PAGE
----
Del Mar Racetrack in California canceled this weekend’s horse racing after 15 jockeys and seven other track workers tested positive Tuesday for covid-19, the disease caused by the novel coronavirus.

Per the San Diego Union-Tribune, all but one of the people who tested positive spent the July 4 weekend working at Los Alamitos Race Course in Orange County, Calif. The summer racing meet at Del Mar, located north of San Diego, began July 10 without fans in attendance and will resume July 24.

“The good news is that all our jockeys and personnel who tested positive are showing no symptoms,” Del Mar chief operating officer Josh Rubinstein said. “If they are asymptomatic, they will be eligible to ride after 10 days.”

Victor Espinoza, who rode American Pharoah to the 2015 Triple Crown and was scheduled to race at Del Mar, already had tested positive for covid-19 on Friday. He, too, had raced at Los Alamitos. Another Del Mar jockey who had raced at Los Alamitos, Flavien Prat, tested positive Sunday, one day after riding at Keeneland in Kentucky. Those positive tests spurred Del Mar officials to test more than three dozen jockeys and track workers who had worked in proximity to them at Del Mar during its opening weekend.

In response, Del Mar has expanded covid-19 testing for backstretch workers and other personnel, expanded the jockeys’ quarters to allow for more social distancing and banned jockeys not based in California from racing for the remainder of the summer season. Plus, any jockey who leaves the track to race at other venues will not be allowed to return to Del Mar this summer.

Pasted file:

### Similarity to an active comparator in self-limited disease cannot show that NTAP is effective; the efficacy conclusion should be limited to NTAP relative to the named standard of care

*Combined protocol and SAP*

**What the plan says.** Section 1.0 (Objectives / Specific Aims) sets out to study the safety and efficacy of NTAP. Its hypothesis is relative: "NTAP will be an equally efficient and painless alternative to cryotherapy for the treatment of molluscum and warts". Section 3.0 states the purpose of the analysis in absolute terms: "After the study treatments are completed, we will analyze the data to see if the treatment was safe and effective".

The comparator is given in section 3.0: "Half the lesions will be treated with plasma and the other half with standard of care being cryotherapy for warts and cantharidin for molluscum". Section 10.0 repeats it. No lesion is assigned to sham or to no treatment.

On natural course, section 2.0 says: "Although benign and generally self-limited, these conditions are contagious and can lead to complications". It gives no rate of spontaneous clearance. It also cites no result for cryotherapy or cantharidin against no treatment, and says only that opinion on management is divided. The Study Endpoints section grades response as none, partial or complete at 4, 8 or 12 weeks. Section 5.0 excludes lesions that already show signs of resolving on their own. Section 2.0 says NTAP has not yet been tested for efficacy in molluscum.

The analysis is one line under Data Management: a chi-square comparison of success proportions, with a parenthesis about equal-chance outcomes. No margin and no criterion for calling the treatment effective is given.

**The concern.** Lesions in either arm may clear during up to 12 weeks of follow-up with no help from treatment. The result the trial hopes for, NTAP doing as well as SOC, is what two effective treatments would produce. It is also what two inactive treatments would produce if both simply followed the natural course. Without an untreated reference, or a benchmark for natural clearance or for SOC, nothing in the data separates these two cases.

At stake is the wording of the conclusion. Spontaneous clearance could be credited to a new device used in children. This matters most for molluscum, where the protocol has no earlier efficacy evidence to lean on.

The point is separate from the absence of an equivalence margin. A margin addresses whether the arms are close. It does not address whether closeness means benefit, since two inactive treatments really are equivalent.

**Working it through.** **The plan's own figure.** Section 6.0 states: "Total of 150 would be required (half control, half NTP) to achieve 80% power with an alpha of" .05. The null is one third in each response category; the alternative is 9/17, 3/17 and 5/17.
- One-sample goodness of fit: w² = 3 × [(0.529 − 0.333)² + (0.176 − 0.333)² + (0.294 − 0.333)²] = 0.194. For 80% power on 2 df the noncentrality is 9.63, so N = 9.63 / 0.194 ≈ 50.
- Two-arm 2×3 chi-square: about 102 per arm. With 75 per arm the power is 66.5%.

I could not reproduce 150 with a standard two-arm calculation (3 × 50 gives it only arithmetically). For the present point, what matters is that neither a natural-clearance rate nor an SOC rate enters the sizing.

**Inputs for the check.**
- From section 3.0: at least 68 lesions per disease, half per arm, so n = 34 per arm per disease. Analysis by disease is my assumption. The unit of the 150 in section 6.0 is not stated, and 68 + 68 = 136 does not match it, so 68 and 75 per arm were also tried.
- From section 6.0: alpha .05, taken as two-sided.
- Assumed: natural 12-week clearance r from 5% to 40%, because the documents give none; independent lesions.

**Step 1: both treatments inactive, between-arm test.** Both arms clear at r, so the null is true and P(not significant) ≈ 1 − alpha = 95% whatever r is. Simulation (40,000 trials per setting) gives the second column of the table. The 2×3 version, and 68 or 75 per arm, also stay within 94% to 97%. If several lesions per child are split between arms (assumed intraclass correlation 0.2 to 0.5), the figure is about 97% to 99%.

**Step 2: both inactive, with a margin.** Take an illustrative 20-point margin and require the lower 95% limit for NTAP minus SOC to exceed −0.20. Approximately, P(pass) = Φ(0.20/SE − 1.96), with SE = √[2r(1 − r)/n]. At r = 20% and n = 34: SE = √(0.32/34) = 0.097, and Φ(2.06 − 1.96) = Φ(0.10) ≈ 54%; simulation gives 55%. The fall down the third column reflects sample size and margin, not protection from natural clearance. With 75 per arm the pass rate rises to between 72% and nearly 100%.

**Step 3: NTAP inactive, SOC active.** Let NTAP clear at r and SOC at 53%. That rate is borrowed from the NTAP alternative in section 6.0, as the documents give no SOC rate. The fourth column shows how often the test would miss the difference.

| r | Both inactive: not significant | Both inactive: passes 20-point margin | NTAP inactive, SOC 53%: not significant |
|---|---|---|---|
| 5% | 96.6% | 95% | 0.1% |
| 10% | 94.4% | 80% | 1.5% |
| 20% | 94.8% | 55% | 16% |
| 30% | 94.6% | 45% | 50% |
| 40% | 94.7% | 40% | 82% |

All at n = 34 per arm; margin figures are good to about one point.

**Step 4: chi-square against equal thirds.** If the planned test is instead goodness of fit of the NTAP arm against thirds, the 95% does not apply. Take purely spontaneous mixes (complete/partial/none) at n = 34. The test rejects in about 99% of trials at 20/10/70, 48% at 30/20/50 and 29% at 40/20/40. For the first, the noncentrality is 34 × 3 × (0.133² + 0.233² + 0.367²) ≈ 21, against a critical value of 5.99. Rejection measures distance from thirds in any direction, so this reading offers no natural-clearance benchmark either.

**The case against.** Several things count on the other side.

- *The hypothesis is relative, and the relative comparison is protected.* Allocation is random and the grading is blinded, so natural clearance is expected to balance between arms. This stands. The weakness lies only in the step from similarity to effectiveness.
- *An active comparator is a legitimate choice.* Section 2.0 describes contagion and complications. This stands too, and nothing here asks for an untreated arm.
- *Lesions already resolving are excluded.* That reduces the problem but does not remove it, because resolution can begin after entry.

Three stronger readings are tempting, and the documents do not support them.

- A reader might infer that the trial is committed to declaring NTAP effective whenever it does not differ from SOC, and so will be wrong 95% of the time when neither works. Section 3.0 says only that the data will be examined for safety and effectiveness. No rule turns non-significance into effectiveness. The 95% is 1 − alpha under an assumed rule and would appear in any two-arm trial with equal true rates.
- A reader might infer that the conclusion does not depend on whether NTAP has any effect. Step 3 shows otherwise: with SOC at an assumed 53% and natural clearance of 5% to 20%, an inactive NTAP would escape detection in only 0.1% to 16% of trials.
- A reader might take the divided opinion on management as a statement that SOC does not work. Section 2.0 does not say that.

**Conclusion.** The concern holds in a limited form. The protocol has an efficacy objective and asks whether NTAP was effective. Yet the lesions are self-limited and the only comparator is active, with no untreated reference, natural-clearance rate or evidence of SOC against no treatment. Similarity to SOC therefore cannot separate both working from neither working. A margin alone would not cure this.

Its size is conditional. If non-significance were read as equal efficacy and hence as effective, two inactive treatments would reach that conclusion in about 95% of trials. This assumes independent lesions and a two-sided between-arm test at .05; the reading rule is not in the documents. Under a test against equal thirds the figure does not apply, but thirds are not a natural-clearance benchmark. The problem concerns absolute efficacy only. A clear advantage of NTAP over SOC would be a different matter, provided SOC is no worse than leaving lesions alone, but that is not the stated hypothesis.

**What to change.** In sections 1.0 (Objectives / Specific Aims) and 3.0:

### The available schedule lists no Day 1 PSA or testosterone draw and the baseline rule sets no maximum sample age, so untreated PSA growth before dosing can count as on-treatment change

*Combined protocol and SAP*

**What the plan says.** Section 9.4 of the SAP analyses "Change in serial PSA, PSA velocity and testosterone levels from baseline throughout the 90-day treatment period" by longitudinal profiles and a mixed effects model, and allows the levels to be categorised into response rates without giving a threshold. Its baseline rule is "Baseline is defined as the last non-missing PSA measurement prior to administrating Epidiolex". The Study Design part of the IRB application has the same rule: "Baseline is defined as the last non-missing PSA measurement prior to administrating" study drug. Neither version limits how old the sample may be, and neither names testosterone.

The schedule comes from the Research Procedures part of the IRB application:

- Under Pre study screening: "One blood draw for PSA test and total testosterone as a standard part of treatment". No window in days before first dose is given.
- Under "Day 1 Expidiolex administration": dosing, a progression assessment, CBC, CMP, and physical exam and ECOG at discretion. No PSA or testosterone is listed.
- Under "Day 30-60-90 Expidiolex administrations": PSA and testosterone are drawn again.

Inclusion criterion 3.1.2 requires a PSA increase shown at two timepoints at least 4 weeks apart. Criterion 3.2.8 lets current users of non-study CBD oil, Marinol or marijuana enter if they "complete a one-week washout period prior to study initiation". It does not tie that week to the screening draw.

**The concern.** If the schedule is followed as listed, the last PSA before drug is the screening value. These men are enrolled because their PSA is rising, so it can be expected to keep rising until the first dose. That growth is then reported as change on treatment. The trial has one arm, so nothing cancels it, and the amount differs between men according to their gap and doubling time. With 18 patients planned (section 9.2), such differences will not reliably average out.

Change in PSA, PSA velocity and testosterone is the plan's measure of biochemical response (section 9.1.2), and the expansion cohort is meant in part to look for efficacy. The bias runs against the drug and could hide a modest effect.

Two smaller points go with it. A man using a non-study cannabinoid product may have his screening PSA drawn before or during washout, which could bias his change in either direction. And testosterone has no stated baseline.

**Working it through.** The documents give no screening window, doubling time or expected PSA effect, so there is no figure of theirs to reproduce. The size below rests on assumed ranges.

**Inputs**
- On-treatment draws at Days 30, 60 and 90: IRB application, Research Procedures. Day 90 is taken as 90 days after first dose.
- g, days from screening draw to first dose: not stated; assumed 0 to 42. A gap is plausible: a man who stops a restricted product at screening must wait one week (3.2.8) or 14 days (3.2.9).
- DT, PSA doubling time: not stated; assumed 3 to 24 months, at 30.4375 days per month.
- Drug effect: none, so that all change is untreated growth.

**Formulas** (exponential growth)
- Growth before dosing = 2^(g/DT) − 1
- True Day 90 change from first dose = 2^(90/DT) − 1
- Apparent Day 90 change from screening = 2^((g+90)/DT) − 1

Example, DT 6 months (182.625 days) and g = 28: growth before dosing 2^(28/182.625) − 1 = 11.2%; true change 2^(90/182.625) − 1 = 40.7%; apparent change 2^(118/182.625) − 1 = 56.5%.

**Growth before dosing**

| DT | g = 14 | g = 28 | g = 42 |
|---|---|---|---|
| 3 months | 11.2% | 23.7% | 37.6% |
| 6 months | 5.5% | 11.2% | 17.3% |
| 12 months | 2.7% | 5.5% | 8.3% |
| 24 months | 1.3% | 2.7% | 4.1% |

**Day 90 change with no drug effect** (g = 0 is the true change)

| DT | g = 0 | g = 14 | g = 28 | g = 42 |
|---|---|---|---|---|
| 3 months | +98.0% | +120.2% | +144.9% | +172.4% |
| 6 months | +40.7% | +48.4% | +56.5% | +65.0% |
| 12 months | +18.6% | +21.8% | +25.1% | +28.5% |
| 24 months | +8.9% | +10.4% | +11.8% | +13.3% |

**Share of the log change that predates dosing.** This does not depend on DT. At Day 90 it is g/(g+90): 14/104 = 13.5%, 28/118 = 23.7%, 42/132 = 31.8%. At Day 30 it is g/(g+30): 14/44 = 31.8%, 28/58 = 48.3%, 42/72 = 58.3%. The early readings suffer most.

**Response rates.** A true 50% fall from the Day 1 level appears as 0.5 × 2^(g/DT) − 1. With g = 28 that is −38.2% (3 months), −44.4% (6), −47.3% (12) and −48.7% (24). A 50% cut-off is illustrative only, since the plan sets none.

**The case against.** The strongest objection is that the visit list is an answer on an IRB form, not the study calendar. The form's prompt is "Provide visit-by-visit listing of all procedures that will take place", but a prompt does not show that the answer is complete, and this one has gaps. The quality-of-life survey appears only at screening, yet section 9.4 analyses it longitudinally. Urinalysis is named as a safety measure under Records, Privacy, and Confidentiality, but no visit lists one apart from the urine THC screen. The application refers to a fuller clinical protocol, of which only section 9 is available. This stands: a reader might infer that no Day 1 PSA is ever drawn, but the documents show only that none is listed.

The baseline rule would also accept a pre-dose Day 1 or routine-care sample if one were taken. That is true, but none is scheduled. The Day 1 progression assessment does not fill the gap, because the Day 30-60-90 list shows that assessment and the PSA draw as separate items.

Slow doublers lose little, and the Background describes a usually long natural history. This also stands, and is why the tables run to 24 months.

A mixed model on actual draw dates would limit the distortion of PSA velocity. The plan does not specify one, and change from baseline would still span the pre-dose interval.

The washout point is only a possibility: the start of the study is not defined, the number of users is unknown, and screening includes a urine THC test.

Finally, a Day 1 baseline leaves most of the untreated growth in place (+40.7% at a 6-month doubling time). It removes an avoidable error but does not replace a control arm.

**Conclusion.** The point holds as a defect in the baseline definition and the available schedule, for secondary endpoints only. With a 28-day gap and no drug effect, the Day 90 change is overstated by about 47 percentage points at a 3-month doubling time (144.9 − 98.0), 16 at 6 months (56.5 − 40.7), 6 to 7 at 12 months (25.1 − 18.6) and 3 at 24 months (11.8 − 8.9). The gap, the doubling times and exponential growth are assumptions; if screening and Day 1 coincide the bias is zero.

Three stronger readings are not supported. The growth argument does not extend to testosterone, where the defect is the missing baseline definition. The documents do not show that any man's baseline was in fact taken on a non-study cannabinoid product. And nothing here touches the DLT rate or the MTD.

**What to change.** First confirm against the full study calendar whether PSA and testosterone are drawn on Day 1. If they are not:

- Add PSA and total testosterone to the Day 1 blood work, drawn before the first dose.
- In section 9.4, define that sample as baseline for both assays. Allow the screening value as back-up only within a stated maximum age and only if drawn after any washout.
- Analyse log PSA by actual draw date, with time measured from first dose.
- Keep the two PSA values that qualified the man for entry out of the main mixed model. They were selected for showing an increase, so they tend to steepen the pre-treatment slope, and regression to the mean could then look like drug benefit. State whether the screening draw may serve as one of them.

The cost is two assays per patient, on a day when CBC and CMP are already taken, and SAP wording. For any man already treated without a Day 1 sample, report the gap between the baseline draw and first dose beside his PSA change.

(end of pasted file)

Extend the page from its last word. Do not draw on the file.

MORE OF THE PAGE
Horse racing has been one of the few sports to remain operational during the novel coronavirus pandemic, with fans barred from the stands and preventive measures in place for workers. But this week has seen a number of jockeys test positive. Along with Espinoza and Prat, Luis Saez, Martin Garcia and Eduard Rojas Fernandez all tested positive after riding at Los Alamitos. So did Florent Geroux, who raced at both Keeneland and Belmont Park in New York last week. He told Thoroughbred Daily News that rules banning nonlocal jockeys from tracks might run into opposition if such a prohibition is in place for big races like the Kentucky Derby, which this year will be held Sept. 5.

“People are saying what about Saratoga, that Kentucky jocks or California jocks should not be allowed to go to Saratoga,” Geroux said. “Maybe not, but what do you for Derby week? Should only the regular jockeys in Kentucky be allowed to ride? We welcomed everybody at Churchill [during the spring meet] and all the jockeys from New York came there to ride. At Keeneland last weekend, all the jockeys from New York came to ride their big horses at Keeneland and no one put a stop on that. So why shouldn’t Kentucky and California jockeys be able to ride in Saratoga? If they can’t, only the Kentucky colony should be allowed to ride Derby week.”